Back in the day, that is, during the 18th century period of the Enlightenment, the famous German educational reformer and one of the founders of Berlin University, Wilhelm von Humboldt presented several subjects that had a long-term and fundamental influence on the educational culture of future generation, and which were based on the idea of human education as a value in itself – “the task of education is to implement the living opportunities of person and his human being as comprehensively as possible.” In European educational circles, this agreement has long prevailed in relation to understanding of education and culture, separating cultural values from material ones. However, in conditions of late Capitalism, any field is increasingly industrialised and rendered efficient and “democratic”; the concept of culture and education is becoming more diffuse and bland, and this trend, of course, is also clearly manifested in Latvia. Nothing is easier than to subordinate oneself to this all-powerful market dynamic, which offers universally understandable and simple answers even to questions that have not been asked. However, in a small country, which will never be able to base its existence on quantity, the consequences of market thinking can be quite sad, because such an environment can be counter-productive for creative and innovatively thinking people, prompting them to seek appropriate conditions for work elsewhere. These appropriate conditions are not only of a financial nature, a major role is also played by the public mood as a whole, particularly through its openness and tolerance, as well as respect for those who work in non-commercial realms.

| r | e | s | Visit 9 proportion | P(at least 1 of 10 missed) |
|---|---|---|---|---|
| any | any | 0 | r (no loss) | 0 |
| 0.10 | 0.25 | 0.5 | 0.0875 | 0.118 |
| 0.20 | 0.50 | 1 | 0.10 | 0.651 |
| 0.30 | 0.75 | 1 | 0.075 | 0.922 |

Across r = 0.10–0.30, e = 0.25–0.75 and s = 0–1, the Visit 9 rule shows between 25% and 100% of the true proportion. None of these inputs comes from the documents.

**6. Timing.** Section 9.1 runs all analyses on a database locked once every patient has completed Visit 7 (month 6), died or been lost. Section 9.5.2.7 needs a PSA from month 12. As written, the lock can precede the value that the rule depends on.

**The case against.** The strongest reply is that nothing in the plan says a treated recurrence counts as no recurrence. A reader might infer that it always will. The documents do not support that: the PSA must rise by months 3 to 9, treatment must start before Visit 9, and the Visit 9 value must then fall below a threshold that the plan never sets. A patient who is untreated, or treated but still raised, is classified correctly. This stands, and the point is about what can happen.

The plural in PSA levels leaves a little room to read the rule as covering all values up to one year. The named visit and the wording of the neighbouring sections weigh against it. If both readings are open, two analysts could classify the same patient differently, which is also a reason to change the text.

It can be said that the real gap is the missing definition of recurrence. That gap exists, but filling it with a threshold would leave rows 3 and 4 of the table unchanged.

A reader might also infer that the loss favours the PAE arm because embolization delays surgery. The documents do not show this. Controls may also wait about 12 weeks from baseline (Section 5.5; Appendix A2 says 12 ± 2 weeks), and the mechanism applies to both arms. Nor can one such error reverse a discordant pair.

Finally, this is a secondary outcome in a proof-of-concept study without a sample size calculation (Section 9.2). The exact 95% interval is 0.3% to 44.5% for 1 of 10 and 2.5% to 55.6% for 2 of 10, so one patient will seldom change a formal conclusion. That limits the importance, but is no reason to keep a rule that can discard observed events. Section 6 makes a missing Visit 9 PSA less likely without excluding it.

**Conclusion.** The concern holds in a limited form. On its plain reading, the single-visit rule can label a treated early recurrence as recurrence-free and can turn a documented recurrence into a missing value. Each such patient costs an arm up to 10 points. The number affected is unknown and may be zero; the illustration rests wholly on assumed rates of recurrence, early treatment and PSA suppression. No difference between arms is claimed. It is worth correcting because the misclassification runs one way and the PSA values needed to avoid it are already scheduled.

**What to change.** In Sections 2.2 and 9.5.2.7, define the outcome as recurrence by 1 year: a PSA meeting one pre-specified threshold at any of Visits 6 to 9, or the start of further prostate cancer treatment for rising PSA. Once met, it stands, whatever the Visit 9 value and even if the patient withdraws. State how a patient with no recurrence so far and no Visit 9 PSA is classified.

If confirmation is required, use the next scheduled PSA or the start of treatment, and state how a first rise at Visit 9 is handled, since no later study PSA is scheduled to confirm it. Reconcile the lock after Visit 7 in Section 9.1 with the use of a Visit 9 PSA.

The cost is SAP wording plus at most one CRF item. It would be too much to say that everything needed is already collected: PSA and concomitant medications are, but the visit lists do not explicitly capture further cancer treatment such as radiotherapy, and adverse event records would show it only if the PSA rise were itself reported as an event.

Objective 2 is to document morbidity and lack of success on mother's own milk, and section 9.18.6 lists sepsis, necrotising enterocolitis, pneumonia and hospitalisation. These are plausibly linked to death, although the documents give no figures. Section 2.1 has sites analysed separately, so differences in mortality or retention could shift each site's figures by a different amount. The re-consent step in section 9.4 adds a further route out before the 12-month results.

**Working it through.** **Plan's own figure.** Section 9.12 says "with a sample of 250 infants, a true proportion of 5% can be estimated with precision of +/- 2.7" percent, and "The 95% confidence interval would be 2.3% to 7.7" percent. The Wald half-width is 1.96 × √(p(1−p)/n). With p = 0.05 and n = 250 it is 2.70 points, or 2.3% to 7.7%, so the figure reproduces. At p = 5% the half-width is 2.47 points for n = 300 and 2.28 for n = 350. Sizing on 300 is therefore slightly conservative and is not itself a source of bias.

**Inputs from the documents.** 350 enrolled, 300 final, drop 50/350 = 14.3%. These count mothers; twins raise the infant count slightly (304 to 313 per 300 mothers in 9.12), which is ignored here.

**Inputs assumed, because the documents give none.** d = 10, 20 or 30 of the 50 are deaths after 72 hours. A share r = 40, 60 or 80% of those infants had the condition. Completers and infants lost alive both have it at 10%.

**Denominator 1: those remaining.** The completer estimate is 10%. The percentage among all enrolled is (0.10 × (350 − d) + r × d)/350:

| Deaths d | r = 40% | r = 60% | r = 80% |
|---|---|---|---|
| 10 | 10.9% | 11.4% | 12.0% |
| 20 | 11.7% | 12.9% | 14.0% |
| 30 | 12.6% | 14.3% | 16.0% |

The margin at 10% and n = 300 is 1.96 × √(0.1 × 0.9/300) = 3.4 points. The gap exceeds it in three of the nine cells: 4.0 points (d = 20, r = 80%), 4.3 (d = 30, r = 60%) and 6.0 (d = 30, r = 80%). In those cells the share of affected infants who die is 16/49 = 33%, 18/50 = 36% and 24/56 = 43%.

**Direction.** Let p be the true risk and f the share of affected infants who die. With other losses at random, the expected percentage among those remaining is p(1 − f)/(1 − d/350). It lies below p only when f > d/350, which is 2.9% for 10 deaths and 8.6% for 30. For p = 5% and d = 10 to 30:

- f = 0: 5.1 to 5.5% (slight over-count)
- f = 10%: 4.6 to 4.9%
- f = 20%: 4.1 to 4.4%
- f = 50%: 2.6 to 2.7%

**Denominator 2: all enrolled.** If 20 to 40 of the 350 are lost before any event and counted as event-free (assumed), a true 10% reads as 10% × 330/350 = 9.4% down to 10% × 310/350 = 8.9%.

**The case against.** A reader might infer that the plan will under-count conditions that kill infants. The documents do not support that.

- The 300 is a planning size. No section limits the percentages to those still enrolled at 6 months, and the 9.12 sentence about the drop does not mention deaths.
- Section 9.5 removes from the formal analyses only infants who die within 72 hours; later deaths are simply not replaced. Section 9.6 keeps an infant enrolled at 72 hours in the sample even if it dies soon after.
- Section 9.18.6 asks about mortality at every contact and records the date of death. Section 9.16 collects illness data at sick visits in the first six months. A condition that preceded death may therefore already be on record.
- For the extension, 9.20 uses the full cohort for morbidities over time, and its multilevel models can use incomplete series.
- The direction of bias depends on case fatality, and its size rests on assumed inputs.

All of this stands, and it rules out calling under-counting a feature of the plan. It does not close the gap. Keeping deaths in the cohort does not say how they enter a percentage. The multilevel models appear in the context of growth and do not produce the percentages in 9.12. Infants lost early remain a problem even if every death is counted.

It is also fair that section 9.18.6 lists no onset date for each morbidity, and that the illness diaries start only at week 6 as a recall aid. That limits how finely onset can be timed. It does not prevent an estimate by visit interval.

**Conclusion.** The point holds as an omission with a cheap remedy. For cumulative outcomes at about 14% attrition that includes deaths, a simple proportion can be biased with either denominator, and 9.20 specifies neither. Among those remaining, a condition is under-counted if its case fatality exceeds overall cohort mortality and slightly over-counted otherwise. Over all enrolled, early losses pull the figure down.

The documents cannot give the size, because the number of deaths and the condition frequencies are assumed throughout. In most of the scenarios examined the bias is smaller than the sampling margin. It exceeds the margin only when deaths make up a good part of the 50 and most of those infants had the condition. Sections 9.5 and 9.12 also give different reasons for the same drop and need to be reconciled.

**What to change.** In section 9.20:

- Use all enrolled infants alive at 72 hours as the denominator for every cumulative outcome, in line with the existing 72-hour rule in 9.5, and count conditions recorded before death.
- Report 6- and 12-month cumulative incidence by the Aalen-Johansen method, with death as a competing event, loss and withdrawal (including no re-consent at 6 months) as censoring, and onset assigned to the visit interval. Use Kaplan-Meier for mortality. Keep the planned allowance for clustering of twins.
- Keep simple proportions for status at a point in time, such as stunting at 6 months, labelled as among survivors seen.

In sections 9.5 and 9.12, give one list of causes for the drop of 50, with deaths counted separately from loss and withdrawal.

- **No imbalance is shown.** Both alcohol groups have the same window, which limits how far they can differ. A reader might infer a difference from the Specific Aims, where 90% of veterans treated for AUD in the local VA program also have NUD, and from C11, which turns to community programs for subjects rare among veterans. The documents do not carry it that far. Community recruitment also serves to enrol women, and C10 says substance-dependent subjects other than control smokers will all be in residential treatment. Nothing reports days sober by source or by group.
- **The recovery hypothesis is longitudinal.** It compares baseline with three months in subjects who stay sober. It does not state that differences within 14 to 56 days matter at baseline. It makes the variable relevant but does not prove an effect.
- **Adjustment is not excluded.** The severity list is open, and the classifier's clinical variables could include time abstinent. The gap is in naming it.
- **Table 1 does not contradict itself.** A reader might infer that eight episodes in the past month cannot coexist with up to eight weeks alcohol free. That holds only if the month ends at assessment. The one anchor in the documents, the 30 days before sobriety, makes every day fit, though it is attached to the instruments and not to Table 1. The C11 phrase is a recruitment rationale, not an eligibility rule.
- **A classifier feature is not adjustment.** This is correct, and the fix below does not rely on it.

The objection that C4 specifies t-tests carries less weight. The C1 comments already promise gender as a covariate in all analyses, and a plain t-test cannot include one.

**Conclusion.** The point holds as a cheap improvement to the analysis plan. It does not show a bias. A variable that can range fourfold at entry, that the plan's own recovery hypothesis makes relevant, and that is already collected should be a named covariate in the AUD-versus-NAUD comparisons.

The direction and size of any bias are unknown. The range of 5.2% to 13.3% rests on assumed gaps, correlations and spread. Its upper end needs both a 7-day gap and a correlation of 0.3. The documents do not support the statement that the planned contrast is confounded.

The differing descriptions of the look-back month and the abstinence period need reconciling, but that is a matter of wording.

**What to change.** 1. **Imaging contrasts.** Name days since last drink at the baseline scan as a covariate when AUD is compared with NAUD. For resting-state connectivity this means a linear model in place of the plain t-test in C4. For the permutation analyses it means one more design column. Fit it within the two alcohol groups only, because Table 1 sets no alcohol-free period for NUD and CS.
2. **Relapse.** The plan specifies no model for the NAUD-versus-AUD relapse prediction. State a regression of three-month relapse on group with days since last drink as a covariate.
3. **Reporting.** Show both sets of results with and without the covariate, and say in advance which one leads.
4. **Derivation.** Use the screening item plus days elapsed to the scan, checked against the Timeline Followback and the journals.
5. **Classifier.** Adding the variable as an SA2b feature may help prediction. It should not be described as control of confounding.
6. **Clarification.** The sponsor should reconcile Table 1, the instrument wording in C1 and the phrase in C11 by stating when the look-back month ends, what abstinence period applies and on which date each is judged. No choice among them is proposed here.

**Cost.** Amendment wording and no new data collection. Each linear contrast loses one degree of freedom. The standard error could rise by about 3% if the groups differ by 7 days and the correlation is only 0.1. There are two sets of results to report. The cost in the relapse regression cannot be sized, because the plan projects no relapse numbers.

Of the entire State-financed cultural offering, it is "serious" music concerts – along with the circus, by the way – that in relative terms generate the least interest among the Latvian population (see MoC homepage section "Creative Latvia" (presentation) sub-section "Cultural Metrics"/ "No. of Visits to State and Municipal Cultural Institutions "), and this, of course, could be a counter-argument. However, it is in regard to this point in particular that the strategy behind Latvia’s cultural policy should define a position vis-à-vis professional music and art, because, firstly, in every respect "high" art has always been a minority […pursuit] and, secondly, without the support of benefactors or sufficient state financing, its existence is simply impossible.